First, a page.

Thank you for your quick reply.
The goal of deSEC is to enable people to use DNSSEC who do not have the know-how to compute signatures themselves and provision them somewhere. Our efforts so far have been focused on making DNSSEC easy to use for this audience. In short, our mission rests on a different set of assumptions than your use case.
By limiting deSEC’s target group to those who have neither knowledge nor the means to operate their own anycast DNS/DNSSEC infrastructure, deSEC is excluding a key group of people. The constituents of that particular group, having the knowledge, but merely lacking the means and interest for, and I cannot stress this enough, actual operation of the service, are the ideal canditates to become advocates for precisely what deSEC is setting out to achieve.
So, in the spirit of inclusion, I would like to ask deSEC to reevaluate
its mission, since digital sovereignty is the bedrock of a free and
civilised Internet, and the technicalities are rather trivial.
While your points are of course justified, we nevertheless do believe that the service we are providing is needed urgently. We infer that from the general fact that only a very low number of domains is secured with DNSSEC.
The observation that DNSSEC isn’t deployed across a broad spectrum, by itself, does have many more causes than people not being adept at or interested in digital identity management, as alarming as that is.
I can personally attest to the particular lack of managed DNS/DNSSEC offerings with full sovereignty and DANE support such as OPENPGPKEY and friends. DNS being critical infrastructure for the Internet, the most important reasons for lack of adoption are operational complexity and cost, corporate dominance, as well as too much politics, of course.
There are a number of reasonably priced anycast DNS/DNSSECaaS offerings by large and powerful operators with at least the same level of sovereignty and comfort that deSEC is currently offering. Whether providing the service gratis makes it more attractive for SMEs and individuals remains to be seen, everybody who actually /needs/ DNS would like the thing to just work. And I don’t mind paying for solid quality service.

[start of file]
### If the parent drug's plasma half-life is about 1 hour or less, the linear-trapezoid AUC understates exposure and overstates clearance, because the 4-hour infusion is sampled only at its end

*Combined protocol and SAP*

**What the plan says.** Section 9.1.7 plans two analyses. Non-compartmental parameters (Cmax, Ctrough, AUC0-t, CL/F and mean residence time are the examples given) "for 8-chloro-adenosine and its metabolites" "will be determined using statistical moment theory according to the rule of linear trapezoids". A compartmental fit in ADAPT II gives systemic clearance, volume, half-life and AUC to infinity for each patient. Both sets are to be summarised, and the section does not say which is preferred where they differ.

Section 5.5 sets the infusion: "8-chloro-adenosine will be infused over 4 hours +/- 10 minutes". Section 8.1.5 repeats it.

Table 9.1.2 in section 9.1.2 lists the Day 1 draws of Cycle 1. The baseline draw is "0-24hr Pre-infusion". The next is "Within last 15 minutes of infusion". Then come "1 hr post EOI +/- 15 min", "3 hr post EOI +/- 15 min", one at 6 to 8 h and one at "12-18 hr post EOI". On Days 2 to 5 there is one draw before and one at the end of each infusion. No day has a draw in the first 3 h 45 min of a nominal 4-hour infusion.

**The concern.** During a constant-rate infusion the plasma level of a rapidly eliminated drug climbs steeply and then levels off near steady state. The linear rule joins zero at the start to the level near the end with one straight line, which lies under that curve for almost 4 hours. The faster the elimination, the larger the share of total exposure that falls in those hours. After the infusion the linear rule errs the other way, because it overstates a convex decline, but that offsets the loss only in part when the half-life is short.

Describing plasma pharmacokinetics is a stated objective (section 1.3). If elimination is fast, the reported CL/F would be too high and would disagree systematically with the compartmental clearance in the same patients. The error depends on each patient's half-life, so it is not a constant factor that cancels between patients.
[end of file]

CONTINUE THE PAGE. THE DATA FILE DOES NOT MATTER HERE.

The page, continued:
User-provided DNSSEC keys or signatures have therefore not been a priority, and are currently not supported (as you already discovered in the documentation). There are several ways forward:
There is actually a third and much simpler option that has the
potential to satisfy everybody at minimal effort. Someone else already
hinted at managed secondary DNS in another thread titled “DNS Slave support”. The beauty of this approach is that it relies on established Internet standards and practices alone, no code needs to be written other than the one to add and delete the name of the zone and make it known to PowerDNS, the same goes for REST interaction with all its awkwardness, and that works transparently even for zone updates necessitated by a key roll-over, since glue like DS RRsets always go to the registrar. For added trust between the secondary and the hidden master, TSIG should be employed, and IXFRs for added efficiency. That’s all there is to it.
Please let me know how I can help making this work. I should mention, though, that wading through someone else’s code when I haven’t been involved in its production isn’t my strong suit.